When people speak of co-parenting it sounds like this magical process, where both parents agree on everything and things work out overnight. But for most divorced or separated parents this couldn’t be further from the truth.
Its been 3 years since our divorce, and even though we are in a good place, it has taken a lot from both us to be where we are now. It has literally taken patience (a lot of it!), arguments, crying, and letting go, to be able to co-parent. Just like divorce, co-parenting is an emotionally charged process, very few of us can admit to being rational in the midst of it.
Here are 3 facts many of us do not want to admit about co-parenting:
- It Takes Time. Co-parenting does not occur from one day to the next. This process only moves along as we allow ourselves to heal. Finding ways to cope, with the fact that you are sharing custody/visitations with the person you divorced, isn’t a walk in the park. But it can be done. Honestly, after my divorce, there was a period in which I thought, this is not going to happen for us, we can’t even talk with each other, let alone co-parent! Then it hit me, we needed to make an effort, to work as a team and to believe this could work for us. Because we realized our daughter needed us both in her life.
- It is Not the Same for Everyone. The stages of co-parenting are different for all couples. Do not waste your energy comparing yourselves to others. For there is no one set way to co-parent. But there is one goal for co-parenting; to focus on the child by doing what is in their best interest. The goal in other words is to put your differences aside, in order to give your child the love and support they need. Right after our divorce, we went through what is called “Parallel Parenting”, but at the time we did not know this term existed. Edward Kruk Ph.D, a contributor for Psychology Today, defines Parallel Parenting as an arrangement in which divorced parents are able to co-parent by means of disengaging each other and having limited direct contact. We attempted to speak in person or via cell phone, but we failed miserably. I believe it was because our wounds were not yet healed from the divorce. At that point, we agreed to strictly communicate via e-mail as needed. In our case, we needed to take a step back in order to move forward.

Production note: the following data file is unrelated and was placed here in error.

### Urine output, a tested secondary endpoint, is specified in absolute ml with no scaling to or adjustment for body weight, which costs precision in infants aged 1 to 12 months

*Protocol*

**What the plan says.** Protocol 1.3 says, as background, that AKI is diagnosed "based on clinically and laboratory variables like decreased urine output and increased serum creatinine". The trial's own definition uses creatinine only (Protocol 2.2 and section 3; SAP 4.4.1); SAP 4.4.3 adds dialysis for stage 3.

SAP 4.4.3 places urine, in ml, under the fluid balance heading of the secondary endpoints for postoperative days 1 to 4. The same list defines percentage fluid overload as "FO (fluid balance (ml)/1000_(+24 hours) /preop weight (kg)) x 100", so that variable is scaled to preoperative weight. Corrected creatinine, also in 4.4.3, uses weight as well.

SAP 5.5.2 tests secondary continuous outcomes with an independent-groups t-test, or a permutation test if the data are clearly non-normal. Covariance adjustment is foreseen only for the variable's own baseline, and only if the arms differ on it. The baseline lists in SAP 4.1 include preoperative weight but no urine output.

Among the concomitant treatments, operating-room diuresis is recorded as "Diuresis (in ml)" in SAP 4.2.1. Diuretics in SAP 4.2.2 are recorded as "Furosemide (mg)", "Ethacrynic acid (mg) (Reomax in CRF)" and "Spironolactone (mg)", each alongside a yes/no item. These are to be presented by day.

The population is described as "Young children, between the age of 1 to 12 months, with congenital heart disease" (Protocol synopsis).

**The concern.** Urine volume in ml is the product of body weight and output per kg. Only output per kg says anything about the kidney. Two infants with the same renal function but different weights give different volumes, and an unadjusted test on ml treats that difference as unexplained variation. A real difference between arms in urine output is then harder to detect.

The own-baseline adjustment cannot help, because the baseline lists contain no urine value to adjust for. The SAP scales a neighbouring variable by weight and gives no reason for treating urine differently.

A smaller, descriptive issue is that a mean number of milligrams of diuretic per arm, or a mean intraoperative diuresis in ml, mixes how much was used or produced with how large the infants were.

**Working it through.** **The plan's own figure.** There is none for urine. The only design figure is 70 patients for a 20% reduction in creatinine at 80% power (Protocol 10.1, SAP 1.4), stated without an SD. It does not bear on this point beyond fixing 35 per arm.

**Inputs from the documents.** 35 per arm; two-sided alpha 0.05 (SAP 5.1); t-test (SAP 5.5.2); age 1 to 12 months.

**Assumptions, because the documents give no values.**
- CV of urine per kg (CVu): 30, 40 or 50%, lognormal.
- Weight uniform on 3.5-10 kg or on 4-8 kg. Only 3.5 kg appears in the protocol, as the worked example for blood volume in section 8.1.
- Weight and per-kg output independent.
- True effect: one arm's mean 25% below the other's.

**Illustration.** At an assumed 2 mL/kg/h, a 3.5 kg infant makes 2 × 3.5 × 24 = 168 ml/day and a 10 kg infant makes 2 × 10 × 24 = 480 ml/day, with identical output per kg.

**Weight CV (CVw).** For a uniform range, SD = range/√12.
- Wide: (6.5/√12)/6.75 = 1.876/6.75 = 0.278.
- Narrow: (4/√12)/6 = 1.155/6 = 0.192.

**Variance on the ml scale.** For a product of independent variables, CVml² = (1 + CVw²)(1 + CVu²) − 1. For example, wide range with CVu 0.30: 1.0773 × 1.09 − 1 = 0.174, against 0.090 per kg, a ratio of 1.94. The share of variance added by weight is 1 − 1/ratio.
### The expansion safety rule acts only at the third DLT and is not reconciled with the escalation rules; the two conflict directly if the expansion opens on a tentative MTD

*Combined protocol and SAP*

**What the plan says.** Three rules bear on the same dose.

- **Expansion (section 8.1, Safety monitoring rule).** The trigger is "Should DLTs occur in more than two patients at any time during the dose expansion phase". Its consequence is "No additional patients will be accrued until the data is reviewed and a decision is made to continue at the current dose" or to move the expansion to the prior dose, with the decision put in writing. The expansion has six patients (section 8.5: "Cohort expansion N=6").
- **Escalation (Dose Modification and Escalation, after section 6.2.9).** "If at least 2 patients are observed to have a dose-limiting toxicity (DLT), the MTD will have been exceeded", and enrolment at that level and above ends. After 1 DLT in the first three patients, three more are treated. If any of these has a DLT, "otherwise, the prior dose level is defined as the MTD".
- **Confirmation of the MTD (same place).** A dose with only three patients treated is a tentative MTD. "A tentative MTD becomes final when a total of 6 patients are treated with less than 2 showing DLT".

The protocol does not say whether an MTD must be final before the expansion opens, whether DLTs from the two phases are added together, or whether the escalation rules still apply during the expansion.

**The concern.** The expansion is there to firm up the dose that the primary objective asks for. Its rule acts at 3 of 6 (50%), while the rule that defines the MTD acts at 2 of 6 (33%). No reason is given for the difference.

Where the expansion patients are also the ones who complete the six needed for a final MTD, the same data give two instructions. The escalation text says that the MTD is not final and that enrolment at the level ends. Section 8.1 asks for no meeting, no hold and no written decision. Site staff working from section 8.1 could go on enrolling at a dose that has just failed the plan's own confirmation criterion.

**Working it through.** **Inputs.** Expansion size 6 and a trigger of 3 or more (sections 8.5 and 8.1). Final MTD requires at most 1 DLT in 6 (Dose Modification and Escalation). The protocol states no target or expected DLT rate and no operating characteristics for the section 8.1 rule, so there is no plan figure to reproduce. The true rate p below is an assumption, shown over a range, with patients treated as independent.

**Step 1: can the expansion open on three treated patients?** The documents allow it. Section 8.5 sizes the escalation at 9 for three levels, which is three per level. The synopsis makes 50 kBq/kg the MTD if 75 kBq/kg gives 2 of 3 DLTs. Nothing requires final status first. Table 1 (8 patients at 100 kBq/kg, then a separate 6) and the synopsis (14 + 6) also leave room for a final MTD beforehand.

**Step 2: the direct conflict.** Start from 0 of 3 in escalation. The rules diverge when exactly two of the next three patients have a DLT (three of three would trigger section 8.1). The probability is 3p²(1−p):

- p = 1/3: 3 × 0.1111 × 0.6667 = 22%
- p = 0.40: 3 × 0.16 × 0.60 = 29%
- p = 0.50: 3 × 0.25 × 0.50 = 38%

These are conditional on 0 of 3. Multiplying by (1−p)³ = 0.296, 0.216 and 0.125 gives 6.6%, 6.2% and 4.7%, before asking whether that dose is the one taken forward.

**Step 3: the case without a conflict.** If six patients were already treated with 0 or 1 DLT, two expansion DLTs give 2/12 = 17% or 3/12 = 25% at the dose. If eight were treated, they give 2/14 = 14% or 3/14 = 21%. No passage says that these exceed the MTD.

- Perfection Will Never Be Achieved. Be prepared to get it wrong, to mess up! There will be times in which you have the best of intentions, but emotions take over, and in that moment you will toss all rationale out the window. I’ve been there, and done that! Through trial and error I learned to forgive myself, to not beat myself up. I am only human and I make mistakes. I had to look in the mirror, and own up to the choices I had made. It was difficult, I won’t lie. But once I experienced all of that, it became easier for me to forgive my ex-husband. In forgiving myself, I was able to heal and keep moving forward. I was able to let go and co-parent for the love of our daughter.
For these reasons, I realized co-parenting is a continuous journey. Sometimes its smooth sailing and other times it can be a really rough ride. But all in all, being able to witness the joy our daughter feels in having both of us in her life, makes it all worth while.